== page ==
It is important when reporting any carbon footprint information that the scope used is also clearly communicated. Studies have found that most of the carbon footprint for items such as clothing and footwear comes from materials and manufacturing, which would be captured in the cradle to gate model, whereas items consuming electricity during use will still have a considerable impact after their initial manufacture, depending of course on how the electricity is generated. The shipping of finished good around the world by air freight will also significantly increase the footprint of a particular item compared with shipping by sea or road.
In addition, the considerable challenge of what happens to products at end-of-life should be taken into account.
Carbon footprint in context
Published data suggests that the carbon footprint of a ‘typical’ pair of adult’s running shoes would be in the region of 12 to 15 kg CO2e per pair. This compares with a pair of men’s jeans at around 19 kg and a return economy flight from London to Hong Kong, which would be well in excess of 1 tonne. These are indicative carbon footprints from particular data sets or studies and, of course, within each particular product type there will be huge variations in the carbon footprints, depending on some of the factors discussed in more detail below.
okeyphotos | iStockPhotos.com
Some of the main areas that will impact on the carbon footprint of particular item include the type and quantity of materials/components used, how they are made, where they are made, how far each item needs to be transported and the mode of transport used. For instance, if an identical process is carried out in one country where the vast majority of energy is generated from coal-fired power stations and in a second country where there is a mix of energy sources, including nuclear and renewable, the process that is being carried out in the second country will be reported as producing a lower carbon footprint.
The heavier an item is, the more likely it is to have a higher footprint, as the emissions associated with each material or component are based on weight.
Another obvious example would be the use of air freight versus sea freight, with one study calculating that shipping by air generates 47 times more greenhouse gas emissions than sea freight does per tonne-mile.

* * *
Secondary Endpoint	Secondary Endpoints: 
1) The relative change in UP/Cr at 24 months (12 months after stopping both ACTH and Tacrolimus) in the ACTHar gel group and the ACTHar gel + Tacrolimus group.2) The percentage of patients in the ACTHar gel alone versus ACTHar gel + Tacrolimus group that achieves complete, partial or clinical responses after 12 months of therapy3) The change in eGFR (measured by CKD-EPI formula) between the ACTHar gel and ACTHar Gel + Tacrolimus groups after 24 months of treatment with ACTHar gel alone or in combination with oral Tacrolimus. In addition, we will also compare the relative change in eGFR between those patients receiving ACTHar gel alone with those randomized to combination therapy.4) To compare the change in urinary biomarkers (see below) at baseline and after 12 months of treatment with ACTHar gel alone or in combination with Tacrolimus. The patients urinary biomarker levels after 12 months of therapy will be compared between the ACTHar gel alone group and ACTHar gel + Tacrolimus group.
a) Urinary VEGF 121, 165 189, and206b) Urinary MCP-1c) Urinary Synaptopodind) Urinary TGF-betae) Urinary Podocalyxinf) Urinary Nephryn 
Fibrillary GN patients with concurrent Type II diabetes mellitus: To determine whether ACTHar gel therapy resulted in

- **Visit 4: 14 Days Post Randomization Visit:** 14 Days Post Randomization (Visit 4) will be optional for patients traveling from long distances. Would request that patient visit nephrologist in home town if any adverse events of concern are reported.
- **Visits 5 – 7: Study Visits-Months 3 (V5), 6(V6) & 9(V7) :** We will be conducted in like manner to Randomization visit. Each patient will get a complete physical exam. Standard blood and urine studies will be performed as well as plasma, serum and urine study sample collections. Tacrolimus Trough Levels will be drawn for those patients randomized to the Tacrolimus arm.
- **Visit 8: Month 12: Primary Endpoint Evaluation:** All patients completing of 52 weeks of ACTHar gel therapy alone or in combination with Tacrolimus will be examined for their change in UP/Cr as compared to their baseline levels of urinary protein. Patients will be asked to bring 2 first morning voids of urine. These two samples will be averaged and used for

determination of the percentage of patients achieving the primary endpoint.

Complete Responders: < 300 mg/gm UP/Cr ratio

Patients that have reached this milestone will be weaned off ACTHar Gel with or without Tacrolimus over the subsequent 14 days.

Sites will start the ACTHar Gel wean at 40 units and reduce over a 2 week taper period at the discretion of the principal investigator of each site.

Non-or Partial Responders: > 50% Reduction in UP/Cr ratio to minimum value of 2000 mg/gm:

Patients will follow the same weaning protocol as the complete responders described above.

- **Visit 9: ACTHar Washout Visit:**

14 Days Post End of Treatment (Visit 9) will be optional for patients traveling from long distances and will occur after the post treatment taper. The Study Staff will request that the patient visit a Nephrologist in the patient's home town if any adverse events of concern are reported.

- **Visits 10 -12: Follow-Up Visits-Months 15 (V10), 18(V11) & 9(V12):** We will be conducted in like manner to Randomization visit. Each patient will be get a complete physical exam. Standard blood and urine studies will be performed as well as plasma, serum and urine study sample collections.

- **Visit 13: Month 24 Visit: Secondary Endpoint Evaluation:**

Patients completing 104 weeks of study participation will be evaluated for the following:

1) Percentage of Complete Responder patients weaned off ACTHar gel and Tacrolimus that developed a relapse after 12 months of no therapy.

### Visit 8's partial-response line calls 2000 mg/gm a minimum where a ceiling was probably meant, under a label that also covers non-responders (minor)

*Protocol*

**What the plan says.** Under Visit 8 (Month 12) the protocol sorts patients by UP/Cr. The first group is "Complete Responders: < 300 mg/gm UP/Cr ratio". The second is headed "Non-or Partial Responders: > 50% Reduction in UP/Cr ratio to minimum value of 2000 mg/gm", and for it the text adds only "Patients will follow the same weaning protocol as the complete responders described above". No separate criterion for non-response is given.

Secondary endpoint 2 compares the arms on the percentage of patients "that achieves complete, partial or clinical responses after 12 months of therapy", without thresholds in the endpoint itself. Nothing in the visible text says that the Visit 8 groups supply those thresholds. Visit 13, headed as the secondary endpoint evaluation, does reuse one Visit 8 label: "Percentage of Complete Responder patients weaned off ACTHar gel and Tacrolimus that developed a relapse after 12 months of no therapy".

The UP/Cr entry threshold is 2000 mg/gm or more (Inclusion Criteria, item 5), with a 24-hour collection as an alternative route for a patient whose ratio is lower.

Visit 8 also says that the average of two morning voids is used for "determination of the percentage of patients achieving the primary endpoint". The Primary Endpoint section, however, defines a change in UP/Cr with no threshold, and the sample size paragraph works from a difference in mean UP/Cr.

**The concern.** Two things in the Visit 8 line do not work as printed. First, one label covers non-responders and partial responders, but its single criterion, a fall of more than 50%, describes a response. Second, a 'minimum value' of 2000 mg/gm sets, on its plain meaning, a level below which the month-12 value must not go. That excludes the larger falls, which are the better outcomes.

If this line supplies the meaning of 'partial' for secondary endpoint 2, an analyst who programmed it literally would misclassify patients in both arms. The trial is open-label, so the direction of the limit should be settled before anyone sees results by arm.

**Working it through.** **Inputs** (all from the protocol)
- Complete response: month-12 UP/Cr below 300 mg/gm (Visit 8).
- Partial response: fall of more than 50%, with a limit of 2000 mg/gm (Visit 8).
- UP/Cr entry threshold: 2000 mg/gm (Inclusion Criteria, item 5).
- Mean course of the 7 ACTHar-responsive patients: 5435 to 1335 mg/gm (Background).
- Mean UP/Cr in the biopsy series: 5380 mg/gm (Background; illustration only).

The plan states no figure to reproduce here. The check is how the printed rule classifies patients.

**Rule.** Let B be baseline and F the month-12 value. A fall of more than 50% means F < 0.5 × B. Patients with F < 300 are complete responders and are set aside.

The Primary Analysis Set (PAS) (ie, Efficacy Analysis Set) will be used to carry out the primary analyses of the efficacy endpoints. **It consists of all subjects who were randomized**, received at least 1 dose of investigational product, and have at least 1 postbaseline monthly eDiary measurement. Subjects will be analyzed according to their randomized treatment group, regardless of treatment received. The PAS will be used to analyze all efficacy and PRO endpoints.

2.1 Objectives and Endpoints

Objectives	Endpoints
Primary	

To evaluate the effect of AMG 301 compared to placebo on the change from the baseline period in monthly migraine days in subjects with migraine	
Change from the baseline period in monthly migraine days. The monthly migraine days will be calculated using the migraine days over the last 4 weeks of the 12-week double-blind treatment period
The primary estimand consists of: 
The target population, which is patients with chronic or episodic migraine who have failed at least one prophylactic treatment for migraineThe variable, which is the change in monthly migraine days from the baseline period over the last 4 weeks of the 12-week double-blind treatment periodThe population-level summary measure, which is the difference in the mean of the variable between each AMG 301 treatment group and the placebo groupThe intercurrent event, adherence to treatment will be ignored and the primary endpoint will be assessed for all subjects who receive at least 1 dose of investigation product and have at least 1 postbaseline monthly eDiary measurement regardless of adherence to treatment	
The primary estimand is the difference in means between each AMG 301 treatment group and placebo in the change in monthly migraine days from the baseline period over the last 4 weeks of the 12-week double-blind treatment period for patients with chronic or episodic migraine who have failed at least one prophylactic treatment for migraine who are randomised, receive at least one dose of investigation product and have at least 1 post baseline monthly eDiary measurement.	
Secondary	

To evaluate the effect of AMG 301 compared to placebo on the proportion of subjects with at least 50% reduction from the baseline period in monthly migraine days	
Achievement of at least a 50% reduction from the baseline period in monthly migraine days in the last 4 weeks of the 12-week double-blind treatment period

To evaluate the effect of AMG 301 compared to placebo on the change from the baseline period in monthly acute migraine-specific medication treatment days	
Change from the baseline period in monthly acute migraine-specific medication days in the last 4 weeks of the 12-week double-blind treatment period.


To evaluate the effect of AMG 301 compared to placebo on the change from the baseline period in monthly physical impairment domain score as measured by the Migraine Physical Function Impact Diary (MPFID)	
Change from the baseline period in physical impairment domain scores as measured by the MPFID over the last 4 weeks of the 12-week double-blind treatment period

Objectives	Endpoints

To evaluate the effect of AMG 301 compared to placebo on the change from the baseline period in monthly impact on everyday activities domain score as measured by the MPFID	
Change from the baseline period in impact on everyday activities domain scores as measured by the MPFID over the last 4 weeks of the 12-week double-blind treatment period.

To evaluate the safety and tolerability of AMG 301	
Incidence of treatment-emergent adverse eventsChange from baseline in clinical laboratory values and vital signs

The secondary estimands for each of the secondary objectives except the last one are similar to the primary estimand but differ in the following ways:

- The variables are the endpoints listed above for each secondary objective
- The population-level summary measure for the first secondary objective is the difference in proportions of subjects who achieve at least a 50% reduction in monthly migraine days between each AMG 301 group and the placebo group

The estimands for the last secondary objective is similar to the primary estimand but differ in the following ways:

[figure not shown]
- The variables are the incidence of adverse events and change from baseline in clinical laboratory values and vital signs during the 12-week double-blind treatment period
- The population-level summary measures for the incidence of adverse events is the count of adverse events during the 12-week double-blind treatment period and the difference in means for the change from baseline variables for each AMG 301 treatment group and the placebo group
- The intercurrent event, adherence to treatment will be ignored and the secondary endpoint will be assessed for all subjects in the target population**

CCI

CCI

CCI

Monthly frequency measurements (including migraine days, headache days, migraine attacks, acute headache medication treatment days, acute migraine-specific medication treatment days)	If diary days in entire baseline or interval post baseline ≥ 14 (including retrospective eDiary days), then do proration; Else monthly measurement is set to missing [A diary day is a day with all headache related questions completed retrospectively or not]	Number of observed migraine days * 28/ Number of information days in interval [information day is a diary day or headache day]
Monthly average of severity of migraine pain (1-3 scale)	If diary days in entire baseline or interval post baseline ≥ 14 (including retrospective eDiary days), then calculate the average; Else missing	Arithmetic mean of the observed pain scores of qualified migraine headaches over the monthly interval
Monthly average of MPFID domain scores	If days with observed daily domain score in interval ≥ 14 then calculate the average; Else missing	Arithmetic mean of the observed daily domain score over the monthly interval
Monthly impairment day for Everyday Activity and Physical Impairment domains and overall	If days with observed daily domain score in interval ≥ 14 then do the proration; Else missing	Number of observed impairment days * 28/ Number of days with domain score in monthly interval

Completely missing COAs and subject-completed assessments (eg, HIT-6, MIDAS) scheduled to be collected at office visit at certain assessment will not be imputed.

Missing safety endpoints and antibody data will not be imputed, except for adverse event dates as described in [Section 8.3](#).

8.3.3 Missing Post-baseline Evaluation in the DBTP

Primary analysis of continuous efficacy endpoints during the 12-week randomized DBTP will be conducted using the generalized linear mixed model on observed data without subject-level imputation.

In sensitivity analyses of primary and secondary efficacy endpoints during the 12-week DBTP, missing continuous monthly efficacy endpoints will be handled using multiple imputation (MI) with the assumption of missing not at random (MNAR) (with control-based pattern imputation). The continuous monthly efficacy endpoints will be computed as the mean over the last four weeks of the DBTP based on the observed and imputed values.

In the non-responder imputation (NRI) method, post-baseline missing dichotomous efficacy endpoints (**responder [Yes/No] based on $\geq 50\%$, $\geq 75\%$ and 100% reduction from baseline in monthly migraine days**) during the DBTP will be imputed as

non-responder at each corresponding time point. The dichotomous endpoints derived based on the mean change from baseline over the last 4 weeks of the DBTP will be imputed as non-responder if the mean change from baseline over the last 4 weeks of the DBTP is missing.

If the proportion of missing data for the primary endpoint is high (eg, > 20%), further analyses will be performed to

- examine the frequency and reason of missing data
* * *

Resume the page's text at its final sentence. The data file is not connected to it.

Correct use of data
The data used to calculate a product carbon footprint will be a combination of primary and secondary data. Primary data will generally need to be provided by the organisations involved in the development and production of an item and could include the following:
- sufficient information to accurately identify each material or component
- the weights of each material or component being used
- details of where each material or component is produced, how far it must be transported to the finished goods production site and how it was moved
- information on the distinct production processes which are being carried out at the production site
- waste/scrap percentages generated during production
- energy consumption and energy sources utilised
- the origin and destination ports for shipping finished goods
- finished goods warehouse locations
- the mode of transport used to ship finished goods
- the likely end-of-life scenario.
Most companies will not have records of energy and material flows, which is where secondary data is also required to evaluate the emissions for a particular item or process. Commonly-used sources of secondary data would be: i) lifecycle inventory databases, ii) industry bodies, iii) government publications, iv) regional and national statistics, v) environmental product declarations, and vi) verified carbon footprints.